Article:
Residential Estate Industry Journal 4 - Page 55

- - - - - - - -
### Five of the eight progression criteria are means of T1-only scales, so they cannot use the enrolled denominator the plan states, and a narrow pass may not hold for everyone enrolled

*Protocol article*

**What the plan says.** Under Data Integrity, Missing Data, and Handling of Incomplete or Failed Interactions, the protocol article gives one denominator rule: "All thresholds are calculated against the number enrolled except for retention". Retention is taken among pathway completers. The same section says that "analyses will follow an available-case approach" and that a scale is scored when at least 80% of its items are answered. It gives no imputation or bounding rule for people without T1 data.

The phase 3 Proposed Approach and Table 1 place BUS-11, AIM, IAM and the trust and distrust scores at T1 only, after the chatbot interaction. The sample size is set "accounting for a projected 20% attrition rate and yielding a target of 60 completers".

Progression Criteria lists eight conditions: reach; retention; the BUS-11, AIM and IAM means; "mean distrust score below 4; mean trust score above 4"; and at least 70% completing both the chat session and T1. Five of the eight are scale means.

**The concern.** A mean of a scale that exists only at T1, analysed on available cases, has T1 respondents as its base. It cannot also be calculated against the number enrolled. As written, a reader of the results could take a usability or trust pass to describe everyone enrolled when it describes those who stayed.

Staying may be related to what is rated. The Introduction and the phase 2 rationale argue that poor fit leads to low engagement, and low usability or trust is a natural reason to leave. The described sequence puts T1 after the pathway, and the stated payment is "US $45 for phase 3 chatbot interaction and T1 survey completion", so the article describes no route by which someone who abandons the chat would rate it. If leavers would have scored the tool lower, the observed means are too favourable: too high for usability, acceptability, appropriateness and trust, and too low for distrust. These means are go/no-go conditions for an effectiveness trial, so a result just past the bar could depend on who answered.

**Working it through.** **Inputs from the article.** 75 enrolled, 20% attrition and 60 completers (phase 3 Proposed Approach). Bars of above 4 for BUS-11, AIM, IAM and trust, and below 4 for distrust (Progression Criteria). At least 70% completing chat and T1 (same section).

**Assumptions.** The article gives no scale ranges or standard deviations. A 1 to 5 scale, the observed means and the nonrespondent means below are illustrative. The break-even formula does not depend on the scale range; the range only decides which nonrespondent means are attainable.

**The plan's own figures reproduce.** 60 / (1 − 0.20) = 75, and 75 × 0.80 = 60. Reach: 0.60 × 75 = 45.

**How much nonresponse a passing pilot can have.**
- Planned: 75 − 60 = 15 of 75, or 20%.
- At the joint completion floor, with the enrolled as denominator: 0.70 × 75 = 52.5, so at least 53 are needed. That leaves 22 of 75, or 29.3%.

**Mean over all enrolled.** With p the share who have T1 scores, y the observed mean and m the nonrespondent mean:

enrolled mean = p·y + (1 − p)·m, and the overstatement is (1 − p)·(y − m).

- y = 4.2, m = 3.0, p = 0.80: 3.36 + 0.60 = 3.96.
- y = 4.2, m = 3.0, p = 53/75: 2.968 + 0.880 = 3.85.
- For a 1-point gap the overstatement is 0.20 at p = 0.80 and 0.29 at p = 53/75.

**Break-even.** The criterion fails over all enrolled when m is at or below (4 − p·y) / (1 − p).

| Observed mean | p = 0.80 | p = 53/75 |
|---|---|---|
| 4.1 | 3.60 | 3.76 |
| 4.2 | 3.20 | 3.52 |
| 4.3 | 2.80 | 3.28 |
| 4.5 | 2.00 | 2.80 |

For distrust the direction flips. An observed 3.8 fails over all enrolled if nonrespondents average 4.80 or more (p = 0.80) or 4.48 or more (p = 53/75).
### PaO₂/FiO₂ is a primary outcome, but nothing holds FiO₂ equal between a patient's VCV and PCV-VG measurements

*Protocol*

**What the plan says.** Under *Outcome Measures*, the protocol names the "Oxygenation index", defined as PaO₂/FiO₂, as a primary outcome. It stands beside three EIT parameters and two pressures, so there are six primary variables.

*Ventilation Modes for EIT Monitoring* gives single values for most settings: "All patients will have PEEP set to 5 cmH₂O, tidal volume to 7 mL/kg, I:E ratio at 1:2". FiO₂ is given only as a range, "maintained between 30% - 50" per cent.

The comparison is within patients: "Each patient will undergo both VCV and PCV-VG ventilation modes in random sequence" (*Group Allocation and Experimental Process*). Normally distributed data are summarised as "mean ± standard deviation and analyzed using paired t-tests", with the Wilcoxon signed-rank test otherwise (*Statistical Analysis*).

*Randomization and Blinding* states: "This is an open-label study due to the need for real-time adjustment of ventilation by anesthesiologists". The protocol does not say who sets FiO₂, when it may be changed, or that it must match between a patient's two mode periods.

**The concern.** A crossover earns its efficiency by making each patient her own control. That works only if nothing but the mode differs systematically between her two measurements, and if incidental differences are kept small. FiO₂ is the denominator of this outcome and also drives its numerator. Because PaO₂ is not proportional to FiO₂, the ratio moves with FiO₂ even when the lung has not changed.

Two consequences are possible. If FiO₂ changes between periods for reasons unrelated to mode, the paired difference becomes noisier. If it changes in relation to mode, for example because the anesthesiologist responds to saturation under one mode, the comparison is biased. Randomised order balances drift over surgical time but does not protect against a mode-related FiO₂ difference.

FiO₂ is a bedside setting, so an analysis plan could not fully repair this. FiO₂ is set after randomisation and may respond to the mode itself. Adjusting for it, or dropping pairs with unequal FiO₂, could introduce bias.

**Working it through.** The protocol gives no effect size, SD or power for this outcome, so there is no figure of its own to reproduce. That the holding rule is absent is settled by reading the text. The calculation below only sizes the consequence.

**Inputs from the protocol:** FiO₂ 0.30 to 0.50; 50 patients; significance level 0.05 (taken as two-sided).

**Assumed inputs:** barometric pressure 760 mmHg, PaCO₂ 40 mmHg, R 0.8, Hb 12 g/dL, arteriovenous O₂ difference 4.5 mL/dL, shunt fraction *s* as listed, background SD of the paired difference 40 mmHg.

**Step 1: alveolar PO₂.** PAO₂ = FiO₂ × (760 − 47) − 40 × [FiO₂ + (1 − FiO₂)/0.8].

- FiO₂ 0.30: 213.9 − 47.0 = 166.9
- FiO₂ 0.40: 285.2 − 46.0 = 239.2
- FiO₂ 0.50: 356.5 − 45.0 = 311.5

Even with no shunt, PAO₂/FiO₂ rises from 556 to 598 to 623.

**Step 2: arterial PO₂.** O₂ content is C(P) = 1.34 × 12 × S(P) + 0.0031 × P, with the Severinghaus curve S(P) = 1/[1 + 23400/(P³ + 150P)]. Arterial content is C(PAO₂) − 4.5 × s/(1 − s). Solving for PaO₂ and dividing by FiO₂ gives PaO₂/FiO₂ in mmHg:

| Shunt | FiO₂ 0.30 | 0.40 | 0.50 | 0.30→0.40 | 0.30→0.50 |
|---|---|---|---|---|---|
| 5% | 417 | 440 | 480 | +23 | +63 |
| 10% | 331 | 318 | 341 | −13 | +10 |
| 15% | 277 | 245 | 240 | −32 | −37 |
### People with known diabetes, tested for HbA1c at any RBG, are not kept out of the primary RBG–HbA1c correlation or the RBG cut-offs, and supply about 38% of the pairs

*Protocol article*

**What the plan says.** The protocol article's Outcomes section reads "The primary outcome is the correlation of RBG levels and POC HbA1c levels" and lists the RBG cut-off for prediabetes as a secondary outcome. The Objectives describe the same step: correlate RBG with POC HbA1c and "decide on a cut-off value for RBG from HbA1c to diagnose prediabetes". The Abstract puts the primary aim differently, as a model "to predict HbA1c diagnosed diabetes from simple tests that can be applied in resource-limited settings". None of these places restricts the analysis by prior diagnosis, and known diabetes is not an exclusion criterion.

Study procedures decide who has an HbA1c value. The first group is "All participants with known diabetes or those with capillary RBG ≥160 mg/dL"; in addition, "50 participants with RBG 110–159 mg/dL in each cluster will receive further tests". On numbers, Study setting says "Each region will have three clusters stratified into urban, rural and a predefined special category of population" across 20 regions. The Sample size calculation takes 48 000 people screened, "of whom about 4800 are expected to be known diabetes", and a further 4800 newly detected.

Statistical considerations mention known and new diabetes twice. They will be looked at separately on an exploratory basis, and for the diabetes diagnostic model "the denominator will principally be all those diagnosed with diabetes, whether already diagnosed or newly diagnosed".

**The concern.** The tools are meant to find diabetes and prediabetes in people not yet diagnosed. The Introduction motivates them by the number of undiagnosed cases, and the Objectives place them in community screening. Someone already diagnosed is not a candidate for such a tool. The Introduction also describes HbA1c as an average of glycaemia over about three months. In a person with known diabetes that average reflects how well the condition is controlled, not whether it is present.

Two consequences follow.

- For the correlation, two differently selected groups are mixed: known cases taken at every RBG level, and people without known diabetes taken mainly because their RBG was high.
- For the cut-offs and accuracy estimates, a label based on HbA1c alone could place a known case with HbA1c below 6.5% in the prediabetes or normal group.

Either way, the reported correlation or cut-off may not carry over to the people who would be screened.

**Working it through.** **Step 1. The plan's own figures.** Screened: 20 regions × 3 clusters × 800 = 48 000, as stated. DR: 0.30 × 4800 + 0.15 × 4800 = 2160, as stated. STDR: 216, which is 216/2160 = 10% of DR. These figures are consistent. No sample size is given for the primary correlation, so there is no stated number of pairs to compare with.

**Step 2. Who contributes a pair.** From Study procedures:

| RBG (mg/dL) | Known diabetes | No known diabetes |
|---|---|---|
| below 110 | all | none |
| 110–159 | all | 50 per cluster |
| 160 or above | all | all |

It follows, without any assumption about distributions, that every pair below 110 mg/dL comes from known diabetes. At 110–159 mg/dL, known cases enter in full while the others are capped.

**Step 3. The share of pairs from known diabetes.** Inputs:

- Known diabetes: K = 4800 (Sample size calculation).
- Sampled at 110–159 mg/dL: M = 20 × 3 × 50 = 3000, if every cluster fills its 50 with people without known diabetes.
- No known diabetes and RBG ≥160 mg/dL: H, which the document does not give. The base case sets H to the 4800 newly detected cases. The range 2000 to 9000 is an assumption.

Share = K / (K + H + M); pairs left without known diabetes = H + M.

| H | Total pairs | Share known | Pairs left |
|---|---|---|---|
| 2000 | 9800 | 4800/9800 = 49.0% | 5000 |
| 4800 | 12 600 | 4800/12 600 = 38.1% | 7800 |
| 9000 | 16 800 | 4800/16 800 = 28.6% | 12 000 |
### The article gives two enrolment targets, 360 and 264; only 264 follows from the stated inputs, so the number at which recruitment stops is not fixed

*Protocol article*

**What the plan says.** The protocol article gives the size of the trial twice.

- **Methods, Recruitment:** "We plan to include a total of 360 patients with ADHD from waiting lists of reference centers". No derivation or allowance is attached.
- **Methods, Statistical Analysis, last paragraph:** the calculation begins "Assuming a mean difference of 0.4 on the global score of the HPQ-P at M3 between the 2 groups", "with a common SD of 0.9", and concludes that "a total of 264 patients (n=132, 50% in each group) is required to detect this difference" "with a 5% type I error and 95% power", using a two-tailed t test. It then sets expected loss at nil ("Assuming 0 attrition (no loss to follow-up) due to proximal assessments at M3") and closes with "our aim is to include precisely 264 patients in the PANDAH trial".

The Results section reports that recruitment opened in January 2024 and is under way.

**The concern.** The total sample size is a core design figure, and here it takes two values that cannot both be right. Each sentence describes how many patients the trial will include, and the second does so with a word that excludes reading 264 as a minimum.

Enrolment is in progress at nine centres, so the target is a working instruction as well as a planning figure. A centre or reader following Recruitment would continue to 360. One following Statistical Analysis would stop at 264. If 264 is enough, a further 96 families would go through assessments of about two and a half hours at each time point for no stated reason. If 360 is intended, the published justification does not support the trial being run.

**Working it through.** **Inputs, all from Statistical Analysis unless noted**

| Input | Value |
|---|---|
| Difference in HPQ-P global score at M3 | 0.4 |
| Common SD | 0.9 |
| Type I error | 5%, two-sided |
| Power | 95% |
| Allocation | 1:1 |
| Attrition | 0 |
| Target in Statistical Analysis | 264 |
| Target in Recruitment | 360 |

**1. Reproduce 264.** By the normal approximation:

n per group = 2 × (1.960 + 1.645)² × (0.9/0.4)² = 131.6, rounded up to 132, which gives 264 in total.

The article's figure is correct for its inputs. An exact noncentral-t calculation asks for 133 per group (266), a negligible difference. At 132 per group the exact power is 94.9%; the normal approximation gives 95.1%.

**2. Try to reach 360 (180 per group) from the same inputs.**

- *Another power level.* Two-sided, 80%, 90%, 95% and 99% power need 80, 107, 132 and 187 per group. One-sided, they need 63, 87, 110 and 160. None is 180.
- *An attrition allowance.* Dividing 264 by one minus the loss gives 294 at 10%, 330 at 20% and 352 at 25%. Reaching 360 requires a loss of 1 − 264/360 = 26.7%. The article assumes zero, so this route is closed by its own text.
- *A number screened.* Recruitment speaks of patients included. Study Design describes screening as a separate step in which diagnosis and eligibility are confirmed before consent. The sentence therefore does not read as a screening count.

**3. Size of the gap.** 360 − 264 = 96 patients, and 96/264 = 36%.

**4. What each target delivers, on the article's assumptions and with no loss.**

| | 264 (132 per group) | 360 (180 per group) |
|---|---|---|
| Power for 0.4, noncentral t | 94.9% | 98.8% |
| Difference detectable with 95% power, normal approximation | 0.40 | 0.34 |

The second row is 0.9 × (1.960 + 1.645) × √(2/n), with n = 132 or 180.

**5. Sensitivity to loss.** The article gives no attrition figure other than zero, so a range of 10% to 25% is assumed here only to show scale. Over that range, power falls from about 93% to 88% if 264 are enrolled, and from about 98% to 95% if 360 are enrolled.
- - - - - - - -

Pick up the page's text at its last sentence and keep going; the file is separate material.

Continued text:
Vulcan Wildfire Management conceived and RESOURCE MANAGEMENT created the first specialised wildfire ground crew in South Africa in partnership with the Western Cape Government. The experience gained in working the frontline of wildfires combined with years of research into international best practice has resulted in Vulcan creating a risk assessment and mitigation system that highlights the areas of exposure on a property and advises on practical solutions that can reduce that exposure to, and the resulting damage from, wildfires. This is called Check Protect Survive™ and is offered at a consulting level to individual homes through to large landowners and communities. Vulcan also offers various training courses through their Vulcan Training division. | This incident highlights the importance of defendable space, which is the creation of space around a home or property that will result in a fire losing momentum and dropping in intensity. This allows firefighters the opportunity to safely take on the fire, or the homeowners themselves, having sheltered from the ember storm, can come out at the safest opportunity to extinguish the spot fires that would have started in the surrounding areas. A fuel- or firebreak is not enough to stop a wildfire. In fact, a fuel break is not meant to stop a wildfire – it is designed to slow a wildfire down in the right conditions and give access to fire crews to attempt suppression tactics. In order to create defendable space, one needs to clear fine fuels from around one’s home, keep grass areas trimmed and watered, rake up and reduce leaf litter, remove flammable organic litter from around the house (especially gutters and roofs), and trim shrubs. There should be no shrubs over one metre high next to or below windows. Trim tree branches that overhang the house, and think about the ease with which fire might be able to spread from the ground into tree tops. Removing lower branches of trees and pruning shrubs so that their tops are well away from the lower branches of trees is advisable. When designing a garden, use suitable plants with low flammability potential, and retain soil moisture in on the edge of the WUI, it was the storm raining fiery embers down into the landscape that caused so much of the damage. Embers landed in gardens, igniting the vegetation, and radiant heat shattered glass windows, garden beds. Use the layout of the property to create open spaces to protect the property; these can be driveways, pools, tennis courts, gravelled areas, mown lawns, grazed paddocks and natural water features. allowing embers to spread. Embers also landed in gutters, The landscape that is created around the property may igniting organic debris, and hose flames entered the very well determine its future. roof space, causing homes to burn. These homes ignited other homes close by and so the fire storm spread, bringing the fire and destruction to those who had thought themselves safely away from the flaming front. Patrick Ryan All photographs - Knysna Fires 2017 Vulcan Wildfire Intelligence Task Force PAGE 53